In chemical exchange saturation transfer MRI, low-concentration metabolites (millimolar level) are detected with greatly enhanced sensitivity by using radiofrequency (RF) pulses to magnetically label exchangeable protons (NH, NH2, OH, etc) and look at the accumulative effect of this continuous labeling transferring to water protons via proton exchange. Below is an example for the detection of phosphocreatine (PCr), which plays a vital role in neuron and myocyte energy homeostasis. Currently, there are no routine diagnostic tests to non-invasively map PCr distribution with clinically relevant spatial resolution and scan time. Below is an example where we developed an artificial neural network-based chemical exchange saturation transfer (ANNCEST) experiment (1) to rapidly quantify PCr concentration with robust immunity to commonly seen MRI artefacts. High-quality PCr mapping of human skeletal muscle, as well as spatially localized quantification of exchange rate, magnetic field (B0) inhomogeneity and radiofrequency transmission field (B1) inhomogeneity, was obtained within 1.5 minutes on a 3T MRI scanner. This fast PCr ANNCEST has tremendous potential to bring non-contrast metabolic imaging to the clinic whereby identifying, quantifying and mapping metabolic changes at rest and exercise may guide the diagnosis of many muscle-related, neurologic and other diseases.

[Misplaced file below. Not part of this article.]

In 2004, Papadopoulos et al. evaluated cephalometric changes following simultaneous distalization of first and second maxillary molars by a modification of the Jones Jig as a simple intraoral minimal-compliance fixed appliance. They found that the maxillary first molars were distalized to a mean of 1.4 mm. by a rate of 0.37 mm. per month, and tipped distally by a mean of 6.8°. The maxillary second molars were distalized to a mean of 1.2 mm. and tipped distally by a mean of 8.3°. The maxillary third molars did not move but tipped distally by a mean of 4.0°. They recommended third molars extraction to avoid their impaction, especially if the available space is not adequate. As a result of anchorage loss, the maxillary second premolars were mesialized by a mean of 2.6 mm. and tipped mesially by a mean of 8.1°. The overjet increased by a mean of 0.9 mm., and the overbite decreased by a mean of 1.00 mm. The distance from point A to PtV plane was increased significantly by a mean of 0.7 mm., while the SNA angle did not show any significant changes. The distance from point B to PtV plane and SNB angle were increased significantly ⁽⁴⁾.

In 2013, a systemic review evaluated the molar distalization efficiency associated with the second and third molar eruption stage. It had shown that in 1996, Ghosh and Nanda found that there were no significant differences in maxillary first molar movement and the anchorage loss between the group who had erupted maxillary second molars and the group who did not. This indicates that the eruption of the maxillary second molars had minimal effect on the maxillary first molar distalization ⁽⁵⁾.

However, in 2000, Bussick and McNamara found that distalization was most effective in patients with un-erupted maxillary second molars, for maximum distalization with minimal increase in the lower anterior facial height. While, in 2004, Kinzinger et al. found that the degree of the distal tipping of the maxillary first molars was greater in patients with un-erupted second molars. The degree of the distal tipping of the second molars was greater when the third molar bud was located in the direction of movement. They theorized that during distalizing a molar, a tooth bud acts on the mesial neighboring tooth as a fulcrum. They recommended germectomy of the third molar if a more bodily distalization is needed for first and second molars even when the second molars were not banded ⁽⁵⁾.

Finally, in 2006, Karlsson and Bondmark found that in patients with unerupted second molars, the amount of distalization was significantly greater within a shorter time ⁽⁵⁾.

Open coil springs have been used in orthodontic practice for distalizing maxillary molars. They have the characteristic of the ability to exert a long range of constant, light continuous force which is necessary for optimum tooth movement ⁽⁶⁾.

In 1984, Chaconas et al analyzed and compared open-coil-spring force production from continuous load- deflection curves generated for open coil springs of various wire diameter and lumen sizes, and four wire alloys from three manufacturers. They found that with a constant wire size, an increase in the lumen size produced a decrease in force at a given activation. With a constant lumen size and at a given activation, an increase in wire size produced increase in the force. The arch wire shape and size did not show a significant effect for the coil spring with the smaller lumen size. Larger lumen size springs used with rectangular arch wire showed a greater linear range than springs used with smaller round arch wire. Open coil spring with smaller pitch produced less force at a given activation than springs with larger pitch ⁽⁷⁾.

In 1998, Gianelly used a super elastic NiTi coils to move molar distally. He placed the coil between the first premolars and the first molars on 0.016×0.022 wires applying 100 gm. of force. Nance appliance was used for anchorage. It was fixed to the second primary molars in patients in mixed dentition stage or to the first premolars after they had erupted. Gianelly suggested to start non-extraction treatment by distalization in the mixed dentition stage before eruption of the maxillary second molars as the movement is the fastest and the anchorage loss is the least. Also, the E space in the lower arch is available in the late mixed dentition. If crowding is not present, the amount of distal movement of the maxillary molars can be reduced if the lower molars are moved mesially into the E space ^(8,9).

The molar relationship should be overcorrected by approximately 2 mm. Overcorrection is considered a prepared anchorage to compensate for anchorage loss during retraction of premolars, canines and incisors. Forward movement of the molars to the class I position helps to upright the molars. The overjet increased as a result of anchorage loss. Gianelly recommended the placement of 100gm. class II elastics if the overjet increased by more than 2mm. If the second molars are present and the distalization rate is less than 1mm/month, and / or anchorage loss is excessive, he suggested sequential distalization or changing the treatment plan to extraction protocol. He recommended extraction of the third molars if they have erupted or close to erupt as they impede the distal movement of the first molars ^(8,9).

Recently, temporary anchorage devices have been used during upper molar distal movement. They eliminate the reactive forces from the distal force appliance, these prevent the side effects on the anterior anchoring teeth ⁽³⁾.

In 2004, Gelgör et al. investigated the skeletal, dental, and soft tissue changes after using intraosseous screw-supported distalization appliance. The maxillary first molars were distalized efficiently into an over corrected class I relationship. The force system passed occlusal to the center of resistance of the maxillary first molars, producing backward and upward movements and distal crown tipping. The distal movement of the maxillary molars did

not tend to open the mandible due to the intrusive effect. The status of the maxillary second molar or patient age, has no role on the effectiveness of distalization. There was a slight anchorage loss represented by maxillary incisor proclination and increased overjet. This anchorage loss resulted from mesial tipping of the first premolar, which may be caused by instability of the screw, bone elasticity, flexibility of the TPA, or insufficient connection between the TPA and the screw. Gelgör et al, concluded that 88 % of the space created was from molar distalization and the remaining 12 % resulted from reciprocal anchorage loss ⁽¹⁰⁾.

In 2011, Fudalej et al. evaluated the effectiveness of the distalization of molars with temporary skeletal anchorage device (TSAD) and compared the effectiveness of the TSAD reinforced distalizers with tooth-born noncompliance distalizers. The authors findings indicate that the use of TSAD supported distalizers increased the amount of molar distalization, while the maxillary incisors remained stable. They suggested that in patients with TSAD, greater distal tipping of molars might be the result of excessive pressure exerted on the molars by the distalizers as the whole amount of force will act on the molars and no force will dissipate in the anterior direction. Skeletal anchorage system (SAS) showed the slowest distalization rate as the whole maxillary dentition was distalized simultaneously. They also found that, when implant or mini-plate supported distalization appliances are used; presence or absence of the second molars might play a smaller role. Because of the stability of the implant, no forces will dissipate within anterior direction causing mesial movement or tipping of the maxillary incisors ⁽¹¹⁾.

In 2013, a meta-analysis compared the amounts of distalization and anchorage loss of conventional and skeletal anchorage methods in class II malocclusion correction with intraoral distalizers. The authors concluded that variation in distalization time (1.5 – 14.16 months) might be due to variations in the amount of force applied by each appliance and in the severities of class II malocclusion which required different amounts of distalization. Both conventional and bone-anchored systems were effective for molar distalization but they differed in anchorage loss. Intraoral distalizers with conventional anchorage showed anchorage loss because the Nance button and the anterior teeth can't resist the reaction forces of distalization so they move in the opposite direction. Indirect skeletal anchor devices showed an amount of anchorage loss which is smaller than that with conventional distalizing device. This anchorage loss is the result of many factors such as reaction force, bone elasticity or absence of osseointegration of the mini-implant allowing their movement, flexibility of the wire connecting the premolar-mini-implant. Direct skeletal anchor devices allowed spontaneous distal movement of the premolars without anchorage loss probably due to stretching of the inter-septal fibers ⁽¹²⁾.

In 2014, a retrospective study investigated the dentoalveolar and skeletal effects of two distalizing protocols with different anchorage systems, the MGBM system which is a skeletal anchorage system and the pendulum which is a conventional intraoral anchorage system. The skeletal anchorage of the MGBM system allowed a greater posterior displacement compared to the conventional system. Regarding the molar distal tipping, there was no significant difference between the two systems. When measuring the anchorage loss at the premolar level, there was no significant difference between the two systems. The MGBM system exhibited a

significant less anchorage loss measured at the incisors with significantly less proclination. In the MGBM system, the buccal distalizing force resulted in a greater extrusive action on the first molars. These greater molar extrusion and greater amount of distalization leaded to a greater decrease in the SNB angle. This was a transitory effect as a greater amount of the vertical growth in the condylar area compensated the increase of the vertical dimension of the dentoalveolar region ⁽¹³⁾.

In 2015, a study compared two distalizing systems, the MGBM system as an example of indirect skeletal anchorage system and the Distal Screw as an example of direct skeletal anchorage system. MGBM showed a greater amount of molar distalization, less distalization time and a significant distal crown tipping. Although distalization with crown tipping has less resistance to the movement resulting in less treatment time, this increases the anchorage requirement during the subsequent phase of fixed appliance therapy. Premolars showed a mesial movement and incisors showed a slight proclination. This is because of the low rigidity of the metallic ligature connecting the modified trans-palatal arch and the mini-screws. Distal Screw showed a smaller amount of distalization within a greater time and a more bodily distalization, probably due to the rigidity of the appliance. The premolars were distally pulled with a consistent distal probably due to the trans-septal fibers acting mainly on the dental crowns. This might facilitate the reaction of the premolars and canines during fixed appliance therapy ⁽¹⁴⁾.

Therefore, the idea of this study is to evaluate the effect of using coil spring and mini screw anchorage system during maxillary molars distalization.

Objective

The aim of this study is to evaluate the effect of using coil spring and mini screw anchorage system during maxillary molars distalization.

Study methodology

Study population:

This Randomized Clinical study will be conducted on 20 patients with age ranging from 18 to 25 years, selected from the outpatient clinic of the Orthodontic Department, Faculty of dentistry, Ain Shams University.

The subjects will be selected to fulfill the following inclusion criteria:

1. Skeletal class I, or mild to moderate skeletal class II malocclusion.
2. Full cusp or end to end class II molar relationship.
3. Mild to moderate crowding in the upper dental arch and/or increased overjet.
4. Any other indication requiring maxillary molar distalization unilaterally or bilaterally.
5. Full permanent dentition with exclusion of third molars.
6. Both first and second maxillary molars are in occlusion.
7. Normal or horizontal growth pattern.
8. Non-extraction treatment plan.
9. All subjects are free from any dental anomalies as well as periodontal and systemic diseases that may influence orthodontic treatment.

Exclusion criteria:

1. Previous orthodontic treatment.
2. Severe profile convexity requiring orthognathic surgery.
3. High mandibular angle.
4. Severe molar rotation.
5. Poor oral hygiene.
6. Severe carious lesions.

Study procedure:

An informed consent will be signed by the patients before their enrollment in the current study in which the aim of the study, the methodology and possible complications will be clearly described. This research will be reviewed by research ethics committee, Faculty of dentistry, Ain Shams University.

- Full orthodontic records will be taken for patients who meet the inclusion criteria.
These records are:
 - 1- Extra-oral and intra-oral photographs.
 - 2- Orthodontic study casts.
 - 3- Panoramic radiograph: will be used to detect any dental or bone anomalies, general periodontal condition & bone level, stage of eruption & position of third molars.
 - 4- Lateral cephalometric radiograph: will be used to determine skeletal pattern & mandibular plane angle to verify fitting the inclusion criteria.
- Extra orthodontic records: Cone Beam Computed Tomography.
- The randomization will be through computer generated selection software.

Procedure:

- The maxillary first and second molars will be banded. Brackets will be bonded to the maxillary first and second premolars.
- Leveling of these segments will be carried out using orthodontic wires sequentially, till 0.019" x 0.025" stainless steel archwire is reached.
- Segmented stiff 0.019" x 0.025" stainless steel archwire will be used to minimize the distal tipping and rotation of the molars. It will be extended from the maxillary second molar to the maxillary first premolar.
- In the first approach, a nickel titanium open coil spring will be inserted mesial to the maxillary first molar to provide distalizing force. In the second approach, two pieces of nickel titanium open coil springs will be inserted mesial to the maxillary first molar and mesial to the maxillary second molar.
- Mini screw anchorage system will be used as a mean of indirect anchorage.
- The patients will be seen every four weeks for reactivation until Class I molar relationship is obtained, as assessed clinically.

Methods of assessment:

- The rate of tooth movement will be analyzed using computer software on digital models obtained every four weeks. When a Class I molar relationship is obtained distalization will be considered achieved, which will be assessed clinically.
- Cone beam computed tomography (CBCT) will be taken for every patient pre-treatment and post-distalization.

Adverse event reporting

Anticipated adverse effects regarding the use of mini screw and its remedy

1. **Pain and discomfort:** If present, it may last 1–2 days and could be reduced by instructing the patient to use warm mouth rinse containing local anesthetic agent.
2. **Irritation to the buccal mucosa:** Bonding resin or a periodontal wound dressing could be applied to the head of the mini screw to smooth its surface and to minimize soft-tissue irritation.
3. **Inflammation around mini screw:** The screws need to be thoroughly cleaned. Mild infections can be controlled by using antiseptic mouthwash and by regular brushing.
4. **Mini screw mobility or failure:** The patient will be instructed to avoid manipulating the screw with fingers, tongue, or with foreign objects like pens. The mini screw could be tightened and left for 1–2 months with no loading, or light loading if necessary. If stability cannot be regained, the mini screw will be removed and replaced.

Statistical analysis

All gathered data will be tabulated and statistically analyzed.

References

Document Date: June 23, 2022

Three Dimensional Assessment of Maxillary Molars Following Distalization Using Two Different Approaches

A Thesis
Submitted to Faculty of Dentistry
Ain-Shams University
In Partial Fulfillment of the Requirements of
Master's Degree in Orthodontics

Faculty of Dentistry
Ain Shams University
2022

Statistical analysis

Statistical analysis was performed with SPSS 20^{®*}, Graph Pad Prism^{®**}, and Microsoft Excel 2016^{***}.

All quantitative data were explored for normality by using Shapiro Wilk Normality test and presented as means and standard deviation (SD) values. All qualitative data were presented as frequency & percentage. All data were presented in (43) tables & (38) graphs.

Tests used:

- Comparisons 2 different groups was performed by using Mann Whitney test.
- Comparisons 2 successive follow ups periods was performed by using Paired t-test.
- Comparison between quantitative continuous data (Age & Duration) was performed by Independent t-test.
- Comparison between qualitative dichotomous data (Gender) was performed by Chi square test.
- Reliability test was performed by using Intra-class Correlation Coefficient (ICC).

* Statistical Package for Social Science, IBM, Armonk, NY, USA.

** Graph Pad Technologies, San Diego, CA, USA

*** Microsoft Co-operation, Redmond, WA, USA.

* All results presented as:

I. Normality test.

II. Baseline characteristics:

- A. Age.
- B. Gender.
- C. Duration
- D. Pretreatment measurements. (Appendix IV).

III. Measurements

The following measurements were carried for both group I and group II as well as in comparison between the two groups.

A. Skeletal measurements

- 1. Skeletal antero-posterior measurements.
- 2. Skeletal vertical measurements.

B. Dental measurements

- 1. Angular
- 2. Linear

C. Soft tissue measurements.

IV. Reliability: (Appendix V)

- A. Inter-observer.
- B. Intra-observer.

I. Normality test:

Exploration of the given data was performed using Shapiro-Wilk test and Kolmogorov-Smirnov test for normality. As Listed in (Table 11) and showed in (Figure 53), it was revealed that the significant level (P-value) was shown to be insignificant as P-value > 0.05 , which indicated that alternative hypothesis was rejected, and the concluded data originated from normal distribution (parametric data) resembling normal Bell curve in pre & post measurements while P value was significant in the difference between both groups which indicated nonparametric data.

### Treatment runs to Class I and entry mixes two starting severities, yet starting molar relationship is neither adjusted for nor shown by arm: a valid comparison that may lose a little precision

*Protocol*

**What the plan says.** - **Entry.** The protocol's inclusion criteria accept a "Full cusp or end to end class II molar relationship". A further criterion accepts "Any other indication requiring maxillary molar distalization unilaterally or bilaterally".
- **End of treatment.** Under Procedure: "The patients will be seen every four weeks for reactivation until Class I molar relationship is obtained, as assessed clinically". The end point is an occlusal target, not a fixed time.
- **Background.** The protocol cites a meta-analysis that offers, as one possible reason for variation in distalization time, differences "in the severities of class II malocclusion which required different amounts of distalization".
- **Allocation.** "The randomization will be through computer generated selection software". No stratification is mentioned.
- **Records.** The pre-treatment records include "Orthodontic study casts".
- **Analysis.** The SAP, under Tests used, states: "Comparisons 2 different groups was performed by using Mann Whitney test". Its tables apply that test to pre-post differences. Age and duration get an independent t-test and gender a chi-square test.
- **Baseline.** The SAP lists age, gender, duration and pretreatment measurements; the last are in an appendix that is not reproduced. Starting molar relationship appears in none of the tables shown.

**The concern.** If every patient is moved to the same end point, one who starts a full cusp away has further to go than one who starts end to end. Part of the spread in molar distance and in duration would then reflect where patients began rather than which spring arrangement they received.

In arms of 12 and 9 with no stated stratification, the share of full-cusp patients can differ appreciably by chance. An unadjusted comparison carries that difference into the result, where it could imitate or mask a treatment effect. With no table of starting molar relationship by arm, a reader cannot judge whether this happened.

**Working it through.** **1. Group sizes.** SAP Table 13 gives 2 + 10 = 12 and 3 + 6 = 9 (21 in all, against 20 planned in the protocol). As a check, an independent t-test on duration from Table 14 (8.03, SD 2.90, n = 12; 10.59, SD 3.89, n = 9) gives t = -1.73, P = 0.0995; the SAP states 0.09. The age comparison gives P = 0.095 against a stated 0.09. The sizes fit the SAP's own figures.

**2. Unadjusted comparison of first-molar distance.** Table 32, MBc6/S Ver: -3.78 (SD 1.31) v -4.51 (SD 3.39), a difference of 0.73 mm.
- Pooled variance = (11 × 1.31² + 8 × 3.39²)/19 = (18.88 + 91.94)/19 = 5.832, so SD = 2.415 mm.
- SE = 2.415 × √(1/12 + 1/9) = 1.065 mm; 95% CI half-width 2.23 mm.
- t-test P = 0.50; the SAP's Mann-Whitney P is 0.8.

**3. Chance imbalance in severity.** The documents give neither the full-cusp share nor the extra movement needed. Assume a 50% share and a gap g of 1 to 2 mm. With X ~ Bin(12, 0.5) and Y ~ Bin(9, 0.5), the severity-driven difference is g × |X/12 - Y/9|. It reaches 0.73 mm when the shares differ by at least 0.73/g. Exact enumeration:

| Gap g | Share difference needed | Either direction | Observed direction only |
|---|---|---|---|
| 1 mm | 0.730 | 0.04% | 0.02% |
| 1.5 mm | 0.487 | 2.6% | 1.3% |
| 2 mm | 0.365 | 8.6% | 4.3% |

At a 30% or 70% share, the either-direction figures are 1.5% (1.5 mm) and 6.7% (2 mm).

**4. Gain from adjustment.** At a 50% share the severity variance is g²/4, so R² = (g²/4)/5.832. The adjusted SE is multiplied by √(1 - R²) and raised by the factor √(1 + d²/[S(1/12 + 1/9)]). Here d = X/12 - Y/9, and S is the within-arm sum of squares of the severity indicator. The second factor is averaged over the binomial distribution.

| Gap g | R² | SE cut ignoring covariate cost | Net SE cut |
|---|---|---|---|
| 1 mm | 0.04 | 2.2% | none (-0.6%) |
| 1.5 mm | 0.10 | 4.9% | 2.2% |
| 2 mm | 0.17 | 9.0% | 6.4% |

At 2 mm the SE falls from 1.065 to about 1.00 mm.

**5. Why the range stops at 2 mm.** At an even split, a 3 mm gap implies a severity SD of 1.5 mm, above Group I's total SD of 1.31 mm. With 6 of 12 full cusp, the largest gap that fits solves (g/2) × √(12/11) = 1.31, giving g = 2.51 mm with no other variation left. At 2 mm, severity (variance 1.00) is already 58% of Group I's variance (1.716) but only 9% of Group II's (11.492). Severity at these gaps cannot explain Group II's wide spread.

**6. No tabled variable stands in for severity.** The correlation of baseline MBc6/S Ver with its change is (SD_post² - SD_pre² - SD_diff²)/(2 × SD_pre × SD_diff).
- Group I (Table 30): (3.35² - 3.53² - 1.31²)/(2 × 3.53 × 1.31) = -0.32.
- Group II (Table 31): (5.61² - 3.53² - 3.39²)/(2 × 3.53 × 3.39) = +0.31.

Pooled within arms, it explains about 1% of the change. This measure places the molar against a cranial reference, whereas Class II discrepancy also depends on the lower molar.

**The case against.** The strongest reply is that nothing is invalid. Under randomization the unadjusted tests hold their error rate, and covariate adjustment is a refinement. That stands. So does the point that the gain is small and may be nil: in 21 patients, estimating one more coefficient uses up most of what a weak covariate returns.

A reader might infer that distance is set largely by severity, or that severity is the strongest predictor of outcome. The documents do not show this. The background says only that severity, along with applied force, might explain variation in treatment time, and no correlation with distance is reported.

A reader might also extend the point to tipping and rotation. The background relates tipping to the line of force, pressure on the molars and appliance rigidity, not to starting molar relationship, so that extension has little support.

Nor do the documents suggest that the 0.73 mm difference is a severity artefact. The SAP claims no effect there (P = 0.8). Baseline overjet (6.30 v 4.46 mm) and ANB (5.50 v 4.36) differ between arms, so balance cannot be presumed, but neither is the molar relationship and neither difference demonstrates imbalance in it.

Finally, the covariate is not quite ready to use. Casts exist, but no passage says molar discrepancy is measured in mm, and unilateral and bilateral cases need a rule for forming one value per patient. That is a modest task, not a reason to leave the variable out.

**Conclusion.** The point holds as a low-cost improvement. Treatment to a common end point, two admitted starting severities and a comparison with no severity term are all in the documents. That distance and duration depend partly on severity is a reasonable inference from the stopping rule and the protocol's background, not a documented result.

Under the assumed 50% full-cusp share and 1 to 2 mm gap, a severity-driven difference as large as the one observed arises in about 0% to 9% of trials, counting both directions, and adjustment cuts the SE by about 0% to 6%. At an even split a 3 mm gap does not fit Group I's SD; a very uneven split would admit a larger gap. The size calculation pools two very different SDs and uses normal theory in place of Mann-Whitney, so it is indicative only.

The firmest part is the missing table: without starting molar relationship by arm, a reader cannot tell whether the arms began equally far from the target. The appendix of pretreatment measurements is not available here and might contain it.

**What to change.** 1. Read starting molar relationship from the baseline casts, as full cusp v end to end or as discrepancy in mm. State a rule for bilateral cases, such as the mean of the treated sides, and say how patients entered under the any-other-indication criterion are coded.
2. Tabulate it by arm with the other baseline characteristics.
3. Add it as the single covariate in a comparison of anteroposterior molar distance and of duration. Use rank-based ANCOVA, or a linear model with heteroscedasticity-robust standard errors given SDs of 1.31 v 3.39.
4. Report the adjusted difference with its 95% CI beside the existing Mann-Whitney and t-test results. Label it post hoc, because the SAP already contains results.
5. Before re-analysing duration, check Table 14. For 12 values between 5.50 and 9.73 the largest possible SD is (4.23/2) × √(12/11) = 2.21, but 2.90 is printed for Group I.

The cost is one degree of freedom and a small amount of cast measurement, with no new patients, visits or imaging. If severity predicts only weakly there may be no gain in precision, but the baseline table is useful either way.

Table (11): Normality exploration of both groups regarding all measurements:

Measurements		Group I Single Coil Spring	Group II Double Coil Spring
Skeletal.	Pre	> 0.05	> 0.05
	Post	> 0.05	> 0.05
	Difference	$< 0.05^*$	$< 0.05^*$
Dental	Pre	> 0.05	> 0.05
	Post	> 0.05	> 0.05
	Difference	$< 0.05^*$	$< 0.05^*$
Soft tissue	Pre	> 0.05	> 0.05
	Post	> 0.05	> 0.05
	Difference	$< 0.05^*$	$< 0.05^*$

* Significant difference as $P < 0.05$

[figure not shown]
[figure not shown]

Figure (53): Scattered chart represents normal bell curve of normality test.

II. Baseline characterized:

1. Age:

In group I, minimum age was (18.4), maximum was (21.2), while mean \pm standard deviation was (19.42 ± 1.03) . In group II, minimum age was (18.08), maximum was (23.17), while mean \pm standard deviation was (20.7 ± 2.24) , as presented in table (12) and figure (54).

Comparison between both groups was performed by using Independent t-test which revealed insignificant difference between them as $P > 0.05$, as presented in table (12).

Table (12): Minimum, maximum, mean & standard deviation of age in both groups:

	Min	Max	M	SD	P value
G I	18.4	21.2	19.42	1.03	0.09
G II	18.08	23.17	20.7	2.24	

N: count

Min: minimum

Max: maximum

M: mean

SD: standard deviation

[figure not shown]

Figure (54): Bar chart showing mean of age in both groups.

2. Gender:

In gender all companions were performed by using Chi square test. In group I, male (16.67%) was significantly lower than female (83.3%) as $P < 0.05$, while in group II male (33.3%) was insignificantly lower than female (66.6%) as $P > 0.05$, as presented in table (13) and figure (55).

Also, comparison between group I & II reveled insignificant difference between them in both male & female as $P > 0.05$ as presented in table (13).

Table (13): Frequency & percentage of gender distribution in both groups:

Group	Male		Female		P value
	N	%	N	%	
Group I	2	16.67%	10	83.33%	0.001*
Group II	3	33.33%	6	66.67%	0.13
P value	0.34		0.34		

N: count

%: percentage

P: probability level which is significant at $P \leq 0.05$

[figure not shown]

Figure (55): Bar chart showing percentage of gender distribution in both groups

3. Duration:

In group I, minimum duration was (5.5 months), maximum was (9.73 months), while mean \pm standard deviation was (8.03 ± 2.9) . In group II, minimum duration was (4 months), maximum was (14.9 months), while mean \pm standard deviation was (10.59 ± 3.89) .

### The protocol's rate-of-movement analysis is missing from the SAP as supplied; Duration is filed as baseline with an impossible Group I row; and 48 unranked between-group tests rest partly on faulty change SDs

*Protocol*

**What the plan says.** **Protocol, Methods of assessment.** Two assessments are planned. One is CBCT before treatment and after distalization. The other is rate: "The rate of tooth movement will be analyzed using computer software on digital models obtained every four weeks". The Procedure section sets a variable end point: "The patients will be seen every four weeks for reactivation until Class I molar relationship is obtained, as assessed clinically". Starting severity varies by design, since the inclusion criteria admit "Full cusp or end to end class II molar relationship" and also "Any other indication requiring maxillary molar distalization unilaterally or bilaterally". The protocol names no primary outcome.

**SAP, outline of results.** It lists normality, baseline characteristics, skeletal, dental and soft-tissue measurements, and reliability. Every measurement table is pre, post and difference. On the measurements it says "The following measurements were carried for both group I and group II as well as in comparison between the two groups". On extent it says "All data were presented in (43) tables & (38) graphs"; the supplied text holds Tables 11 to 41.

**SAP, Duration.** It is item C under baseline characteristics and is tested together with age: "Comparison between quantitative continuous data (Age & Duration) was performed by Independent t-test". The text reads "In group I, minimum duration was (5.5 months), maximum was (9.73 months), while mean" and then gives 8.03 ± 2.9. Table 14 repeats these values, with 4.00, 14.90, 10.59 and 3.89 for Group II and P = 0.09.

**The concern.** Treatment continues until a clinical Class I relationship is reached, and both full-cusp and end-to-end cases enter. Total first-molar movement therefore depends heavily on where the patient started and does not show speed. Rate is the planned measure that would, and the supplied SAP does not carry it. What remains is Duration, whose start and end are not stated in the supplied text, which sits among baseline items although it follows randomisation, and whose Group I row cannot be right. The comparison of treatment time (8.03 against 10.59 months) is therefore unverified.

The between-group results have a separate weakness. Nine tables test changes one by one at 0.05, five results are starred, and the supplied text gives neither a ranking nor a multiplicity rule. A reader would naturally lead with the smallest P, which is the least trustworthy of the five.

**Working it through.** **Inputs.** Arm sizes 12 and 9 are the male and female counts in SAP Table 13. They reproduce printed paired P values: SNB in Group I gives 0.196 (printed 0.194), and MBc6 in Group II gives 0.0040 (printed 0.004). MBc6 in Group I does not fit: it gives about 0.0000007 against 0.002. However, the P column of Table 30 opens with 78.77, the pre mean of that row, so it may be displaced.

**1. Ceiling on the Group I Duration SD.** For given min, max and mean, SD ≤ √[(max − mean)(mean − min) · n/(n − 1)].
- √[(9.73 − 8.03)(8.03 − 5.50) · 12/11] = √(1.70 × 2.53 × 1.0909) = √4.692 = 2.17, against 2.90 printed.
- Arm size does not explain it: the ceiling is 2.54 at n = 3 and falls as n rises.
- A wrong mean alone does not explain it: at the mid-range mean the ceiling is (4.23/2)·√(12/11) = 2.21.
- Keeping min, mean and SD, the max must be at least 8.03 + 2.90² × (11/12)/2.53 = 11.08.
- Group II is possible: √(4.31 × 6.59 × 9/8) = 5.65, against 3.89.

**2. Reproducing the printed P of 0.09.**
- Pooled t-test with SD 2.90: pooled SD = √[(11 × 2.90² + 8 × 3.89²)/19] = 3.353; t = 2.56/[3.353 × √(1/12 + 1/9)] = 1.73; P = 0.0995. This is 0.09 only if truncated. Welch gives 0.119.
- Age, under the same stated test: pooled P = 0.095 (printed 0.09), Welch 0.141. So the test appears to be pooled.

(1) Chen L, Schär M, Chan KWY, Huang J, Wei Z, Lu H, Qin Q, Weiss RG, van Zijl PCM, Xu J. In vivo imaging of phosphocreatine with artificial neural networks. Nat Commun. 2020 Feb 26;11(1):1072.

PCr mapping on human skeletal muscle using ANNCEST
PCr mapping on human skeletal muscle using ANNCEST.
Left: T2 weighted anatomical image with segmentation of gastrocnemius medial (GM), soleus (SOL), tibialis anterior (TA), and peroneus (P). 2nd column: PCr concentration and exchange rate maps. 3rd column: B0 and B1 maps. 4th column: Reference B0 and B1 maps obtained by the established methods compare favorably. From ref. 1, with permission.